A colourful banner for Business Disability Forum's summer reception 2019

Summer reception 2019

In May, we launched an accessible transport consultation as part of our “Going Places” campaign, titled “Getting There: How accessible is UK public transport in 2019?”. We wanted to find out more about disabled people’s experience of using tubes, trains, taxis, buses, trams, coaches, and planes travel whether for work or leisure. The results are based on the experiences of 236 people who got in touch with us to share their views. The results are perhaps not surprising:

Our headline finding is that inaccessible transport is preventing disabled people from going places.

Travel difficulties are preventing 4 out of 10 disabled people from going shopping and a third from going to work or going on holiday. At the same time, a quarter of disabled people said they found it hard getting to the GP or hospital.

The research found that:

  • The most popular type of public transport used in an average month is train (59 per cent of disabled respondents use the train regularly), followed by bus (50 per cent), and taxi (34 per cent).
  • 44 per cent said they have been prevented from taking part in leisure activities (such as going to the cinema, theme park, or exhibition) due to inaccessible transport.
  • 38 per cent said they couldn’t go shopping.
  • 34 per cent said they have been prevented from getting to work
  • 33 per cent said they have been prevented from going on holiday
  • 25 per cent said they find it hard to get to the places that help them manage their condition or get treatment (such as the GP, hospital, rehab or physio).

Our research is published a year on from the publication of the Government’s Inclusive Transport Strategy, which aims to create an equal access transport system for disabled passengers by 2030, and at a time of increased campaigning around the inaccessibility of public transport across the UK.

It shows the huge impact that inaccessible public transport is having on the lives of disabled people and the subsequent knock on effect on the economy. People are telling us that transport difficulties are making it harder for them to get to work. This is particularly worrying when you consider the growing numbers of organisations which are becoming multi-sited or are looking to relocate. We are also concerned that transport issues may be limiting the roles which disabled people feel they can apply for, ruling out those which require travel.

Inaccessible transport is also preventing disabled people from spending their income, by influencing decisions about where to shop and to spend leisure time, and whether to go on holiday. With the collective spending power of disabled people in the UK standing at £249 billion, this represents a significant loss to business.

But the other thing we are seeing is that one size doesn’t fit all. For example, lots of people are saying how easy airport signage and communications are, and then others are saying they can’t read airport signs and that departure boards are very inaccessible. What this tells us more than anything is that people are different! We all do things in different ways and need to use things differently. So, flexibility and a range of options is the key to the future of inclusive transport.

We are also really encouraged by the number of transport companies who have joined us as Members and who are really committed to making a difference for their disabled customers. We are seeing some examples of real innovation in this space, such as Network Rail’s approach to inclusive design, TfL’s refurbishment of priority seating to help raise awareness of the needs of people with non-visible disabilities and Gatwick Airport’s Lanyard scheme. Great ideas don’t have to be complicated; Brighton and Hove Buses have an award-winning scheme called “Helping Hand” that empowers bus users to discreetly and directly advise the driver of any assistance they need. The yellow card holds a brief written instruction for the driver that can be shown upon boarding the bus so that the driver is immediately made aware of the customer’s needs or requirements without the customer having to verbally communicate it. It’s been particularly useful for people with non-visible disabilities and is now being used off the bus as well – in taxis, shops and cinemas. For example, the “Please face me I lip read” can help anywhere at any time.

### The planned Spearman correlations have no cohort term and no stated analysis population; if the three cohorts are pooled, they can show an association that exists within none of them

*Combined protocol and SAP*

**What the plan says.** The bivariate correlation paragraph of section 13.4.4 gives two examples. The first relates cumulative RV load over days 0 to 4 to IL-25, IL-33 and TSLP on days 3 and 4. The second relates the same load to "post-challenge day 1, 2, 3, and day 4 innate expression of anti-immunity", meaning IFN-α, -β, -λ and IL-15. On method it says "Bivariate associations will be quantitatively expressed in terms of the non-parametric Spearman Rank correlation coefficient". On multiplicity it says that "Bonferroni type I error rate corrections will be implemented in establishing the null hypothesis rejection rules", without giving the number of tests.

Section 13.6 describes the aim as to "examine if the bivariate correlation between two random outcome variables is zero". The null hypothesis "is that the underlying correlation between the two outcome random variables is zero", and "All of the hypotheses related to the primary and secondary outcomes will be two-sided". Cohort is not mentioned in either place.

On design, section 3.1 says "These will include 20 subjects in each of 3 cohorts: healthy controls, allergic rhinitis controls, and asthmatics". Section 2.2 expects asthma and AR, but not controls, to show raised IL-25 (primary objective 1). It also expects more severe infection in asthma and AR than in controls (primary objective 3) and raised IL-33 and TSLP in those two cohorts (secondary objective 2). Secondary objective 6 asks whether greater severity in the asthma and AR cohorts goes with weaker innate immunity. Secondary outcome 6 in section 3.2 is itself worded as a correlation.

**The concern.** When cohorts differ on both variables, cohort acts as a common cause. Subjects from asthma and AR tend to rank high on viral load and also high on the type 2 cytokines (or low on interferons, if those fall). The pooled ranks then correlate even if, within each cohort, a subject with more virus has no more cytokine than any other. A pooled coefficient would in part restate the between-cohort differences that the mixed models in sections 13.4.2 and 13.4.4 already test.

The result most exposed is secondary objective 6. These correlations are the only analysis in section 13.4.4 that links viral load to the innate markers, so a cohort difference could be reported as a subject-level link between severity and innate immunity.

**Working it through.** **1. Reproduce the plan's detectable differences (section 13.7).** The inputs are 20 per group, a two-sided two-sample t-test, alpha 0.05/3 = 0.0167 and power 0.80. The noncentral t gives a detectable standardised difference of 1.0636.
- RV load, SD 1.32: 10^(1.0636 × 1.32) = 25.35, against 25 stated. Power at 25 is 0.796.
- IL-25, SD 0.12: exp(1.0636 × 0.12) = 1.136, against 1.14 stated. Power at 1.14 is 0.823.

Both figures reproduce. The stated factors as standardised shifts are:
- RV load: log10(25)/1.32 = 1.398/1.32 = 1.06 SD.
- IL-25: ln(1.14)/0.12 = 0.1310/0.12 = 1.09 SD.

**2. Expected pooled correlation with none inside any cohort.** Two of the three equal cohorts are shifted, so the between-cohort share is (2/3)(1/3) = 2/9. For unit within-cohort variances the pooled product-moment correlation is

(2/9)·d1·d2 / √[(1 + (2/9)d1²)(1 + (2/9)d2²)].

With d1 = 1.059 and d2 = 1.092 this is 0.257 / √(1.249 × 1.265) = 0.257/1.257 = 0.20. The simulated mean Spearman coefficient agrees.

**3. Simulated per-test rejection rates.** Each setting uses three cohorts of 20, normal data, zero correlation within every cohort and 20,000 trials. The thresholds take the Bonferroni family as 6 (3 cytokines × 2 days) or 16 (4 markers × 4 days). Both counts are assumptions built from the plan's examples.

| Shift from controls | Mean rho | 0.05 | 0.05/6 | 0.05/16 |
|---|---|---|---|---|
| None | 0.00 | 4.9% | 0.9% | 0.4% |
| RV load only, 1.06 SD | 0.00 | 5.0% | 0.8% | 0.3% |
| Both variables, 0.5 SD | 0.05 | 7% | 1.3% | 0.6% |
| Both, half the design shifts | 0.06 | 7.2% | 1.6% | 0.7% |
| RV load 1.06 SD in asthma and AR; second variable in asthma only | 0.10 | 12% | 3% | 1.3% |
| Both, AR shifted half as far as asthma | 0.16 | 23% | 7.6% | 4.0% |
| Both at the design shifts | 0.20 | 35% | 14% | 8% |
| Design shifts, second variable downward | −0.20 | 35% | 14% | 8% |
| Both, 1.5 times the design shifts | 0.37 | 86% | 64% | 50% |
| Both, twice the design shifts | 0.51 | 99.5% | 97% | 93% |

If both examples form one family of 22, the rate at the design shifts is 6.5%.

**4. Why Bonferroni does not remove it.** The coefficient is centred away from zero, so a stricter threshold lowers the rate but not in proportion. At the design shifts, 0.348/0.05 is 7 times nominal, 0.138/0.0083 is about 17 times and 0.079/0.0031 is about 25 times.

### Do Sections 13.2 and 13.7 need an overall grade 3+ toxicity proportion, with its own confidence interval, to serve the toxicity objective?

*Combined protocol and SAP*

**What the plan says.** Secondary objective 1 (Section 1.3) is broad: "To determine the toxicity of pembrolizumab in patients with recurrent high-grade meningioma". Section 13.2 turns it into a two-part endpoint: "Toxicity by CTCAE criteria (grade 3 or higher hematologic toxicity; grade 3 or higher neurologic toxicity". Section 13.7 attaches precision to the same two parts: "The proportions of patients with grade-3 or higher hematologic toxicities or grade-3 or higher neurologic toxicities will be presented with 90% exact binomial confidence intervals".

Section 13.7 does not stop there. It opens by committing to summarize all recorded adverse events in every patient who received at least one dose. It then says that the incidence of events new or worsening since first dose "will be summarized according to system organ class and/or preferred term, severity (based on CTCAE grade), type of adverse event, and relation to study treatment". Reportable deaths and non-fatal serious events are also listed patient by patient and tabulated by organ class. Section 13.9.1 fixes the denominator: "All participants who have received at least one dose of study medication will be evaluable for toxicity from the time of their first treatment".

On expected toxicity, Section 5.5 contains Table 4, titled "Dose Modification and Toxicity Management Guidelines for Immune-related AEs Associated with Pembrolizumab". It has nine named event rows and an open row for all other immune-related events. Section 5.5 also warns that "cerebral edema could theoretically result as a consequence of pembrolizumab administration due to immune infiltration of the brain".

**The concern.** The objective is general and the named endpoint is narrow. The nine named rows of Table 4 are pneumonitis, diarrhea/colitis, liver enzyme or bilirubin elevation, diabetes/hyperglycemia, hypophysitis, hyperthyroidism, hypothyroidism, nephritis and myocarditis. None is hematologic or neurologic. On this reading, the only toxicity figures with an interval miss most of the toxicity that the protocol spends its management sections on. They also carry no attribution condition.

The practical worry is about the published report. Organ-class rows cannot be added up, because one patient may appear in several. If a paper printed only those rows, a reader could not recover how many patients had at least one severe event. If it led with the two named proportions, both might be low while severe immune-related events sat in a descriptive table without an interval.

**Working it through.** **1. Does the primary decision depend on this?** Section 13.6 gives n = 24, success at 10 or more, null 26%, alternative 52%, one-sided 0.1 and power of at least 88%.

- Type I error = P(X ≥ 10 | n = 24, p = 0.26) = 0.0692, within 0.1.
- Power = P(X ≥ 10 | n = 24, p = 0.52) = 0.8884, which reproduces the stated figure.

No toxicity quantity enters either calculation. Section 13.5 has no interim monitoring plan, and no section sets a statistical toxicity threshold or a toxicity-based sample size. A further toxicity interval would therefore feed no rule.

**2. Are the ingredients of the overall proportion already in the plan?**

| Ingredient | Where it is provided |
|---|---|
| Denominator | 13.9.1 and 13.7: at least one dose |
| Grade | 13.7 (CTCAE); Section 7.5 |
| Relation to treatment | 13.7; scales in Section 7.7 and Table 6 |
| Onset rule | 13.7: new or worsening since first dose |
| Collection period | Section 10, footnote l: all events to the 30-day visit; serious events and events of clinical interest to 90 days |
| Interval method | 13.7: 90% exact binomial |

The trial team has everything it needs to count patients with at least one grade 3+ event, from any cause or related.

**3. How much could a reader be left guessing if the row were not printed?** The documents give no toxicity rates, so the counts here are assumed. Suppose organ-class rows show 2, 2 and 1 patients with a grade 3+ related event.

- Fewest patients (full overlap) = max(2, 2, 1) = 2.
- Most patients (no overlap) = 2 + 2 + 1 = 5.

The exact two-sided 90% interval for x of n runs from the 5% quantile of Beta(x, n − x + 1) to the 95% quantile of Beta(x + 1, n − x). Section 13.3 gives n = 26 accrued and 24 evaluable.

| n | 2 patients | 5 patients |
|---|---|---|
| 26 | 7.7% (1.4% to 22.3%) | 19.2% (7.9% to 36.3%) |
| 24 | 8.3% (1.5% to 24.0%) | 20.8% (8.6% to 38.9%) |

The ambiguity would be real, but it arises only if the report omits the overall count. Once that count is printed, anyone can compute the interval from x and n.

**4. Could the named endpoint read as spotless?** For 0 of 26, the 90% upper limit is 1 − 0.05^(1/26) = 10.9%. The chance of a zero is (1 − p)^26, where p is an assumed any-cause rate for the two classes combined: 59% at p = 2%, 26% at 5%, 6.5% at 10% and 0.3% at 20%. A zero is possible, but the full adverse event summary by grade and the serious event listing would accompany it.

So, things are changing and changing for the better and we need to keep that momentum no matter what the future is about to bring us. Now more than ever business needs the best workers to get to and travel for work and we all need to be able to access rest and relaxation.

We will be using the research to make a series of recommendations to the Government as part of their current consultations on transport accessibility and as part of our Going Places campaign. You can follow the debate with the hashtag #BDFGettingThere

Last but not least, a huge thanks to all our Partners and Members for being on this Disability Smart journey with us and for driving change not just in your businesses but across society. Inclusion itself is a journey, not a destination, but thanks to your support we can make it easier for everyone not to only to be Going Places but to be Getting There as well.

Diane Lightfoot
CEO

Ps We are looking at the “Getting on” aspect of our Going Places theme with our new career development courses taking place this October and November, generously hosted by our Partner RBS in Edinburgh and led by Phil Friend and Dave Rees. There are a few places still available on this 3-day residential course – heavily subsided thanks to RBS’s generosity – so if you are interested please have a look here